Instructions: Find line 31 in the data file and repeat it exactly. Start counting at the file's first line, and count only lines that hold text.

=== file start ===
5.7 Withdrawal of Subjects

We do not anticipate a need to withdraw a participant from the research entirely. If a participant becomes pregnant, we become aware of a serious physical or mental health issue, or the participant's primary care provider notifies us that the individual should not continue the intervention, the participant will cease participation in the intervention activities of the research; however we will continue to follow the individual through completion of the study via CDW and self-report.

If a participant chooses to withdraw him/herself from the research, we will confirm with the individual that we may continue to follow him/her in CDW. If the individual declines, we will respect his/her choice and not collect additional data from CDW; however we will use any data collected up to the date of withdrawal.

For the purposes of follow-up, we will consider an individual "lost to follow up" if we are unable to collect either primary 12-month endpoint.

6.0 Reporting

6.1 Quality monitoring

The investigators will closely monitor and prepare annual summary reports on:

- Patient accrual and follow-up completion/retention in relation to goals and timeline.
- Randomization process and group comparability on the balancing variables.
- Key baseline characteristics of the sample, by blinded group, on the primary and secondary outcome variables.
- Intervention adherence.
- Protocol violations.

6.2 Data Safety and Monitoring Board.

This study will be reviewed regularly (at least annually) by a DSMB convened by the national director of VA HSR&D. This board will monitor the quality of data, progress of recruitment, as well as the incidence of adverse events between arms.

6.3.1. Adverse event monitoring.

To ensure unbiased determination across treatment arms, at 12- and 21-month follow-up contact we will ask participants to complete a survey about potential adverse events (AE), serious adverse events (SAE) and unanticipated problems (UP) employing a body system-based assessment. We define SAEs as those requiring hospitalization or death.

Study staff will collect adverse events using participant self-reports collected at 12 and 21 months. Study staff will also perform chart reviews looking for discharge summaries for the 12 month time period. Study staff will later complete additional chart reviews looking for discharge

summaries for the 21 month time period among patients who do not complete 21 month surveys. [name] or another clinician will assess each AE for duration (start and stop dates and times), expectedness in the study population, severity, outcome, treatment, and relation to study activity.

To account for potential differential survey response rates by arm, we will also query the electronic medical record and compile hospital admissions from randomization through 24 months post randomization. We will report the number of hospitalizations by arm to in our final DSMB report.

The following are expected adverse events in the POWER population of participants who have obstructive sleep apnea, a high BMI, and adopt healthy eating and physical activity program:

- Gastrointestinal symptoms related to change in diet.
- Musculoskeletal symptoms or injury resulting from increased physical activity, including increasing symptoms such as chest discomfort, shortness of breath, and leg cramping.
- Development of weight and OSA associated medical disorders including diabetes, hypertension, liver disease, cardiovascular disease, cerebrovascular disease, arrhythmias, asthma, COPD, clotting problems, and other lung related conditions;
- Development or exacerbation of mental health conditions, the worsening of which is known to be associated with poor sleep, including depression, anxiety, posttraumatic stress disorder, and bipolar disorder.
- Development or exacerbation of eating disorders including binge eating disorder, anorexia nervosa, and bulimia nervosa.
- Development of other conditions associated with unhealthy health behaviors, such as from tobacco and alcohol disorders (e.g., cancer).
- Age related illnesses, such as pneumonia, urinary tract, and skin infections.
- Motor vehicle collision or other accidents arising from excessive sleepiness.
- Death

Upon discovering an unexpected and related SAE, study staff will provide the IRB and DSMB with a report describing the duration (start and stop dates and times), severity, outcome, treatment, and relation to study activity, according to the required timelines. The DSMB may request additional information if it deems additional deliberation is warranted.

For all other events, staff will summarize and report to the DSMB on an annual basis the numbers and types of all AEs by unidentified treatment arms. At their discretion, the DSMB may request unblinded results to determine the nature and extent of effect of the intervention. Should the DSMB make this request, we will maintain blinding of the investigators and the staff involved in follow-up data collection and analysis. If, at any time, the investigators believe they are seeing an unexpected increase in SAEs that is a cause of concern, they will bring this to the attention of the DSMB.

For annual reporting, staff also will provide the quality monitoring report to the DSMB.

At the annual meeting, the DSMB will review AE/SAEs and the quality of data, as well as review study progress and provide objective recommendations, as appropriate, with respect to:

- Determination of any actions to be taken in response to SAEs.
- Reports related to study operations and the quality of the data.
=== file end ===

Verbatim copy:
For all other events, staff will summarize and report to the DSMB on an annual basis the numbers and types of all AEs by unidentified treatment arms. At their discretion, the DSMB may request unblinded results to determine the nature and extent of effect of the intervention. Should the DSMB make this request, we will maintain blinding of the investigators and the staff involved in follow-up data collection and analysis. If, at any time, the investigators believe they are seeing an unexpected increase in SAEs that is a cause of concern, they will bring this to the attention of the DSMB.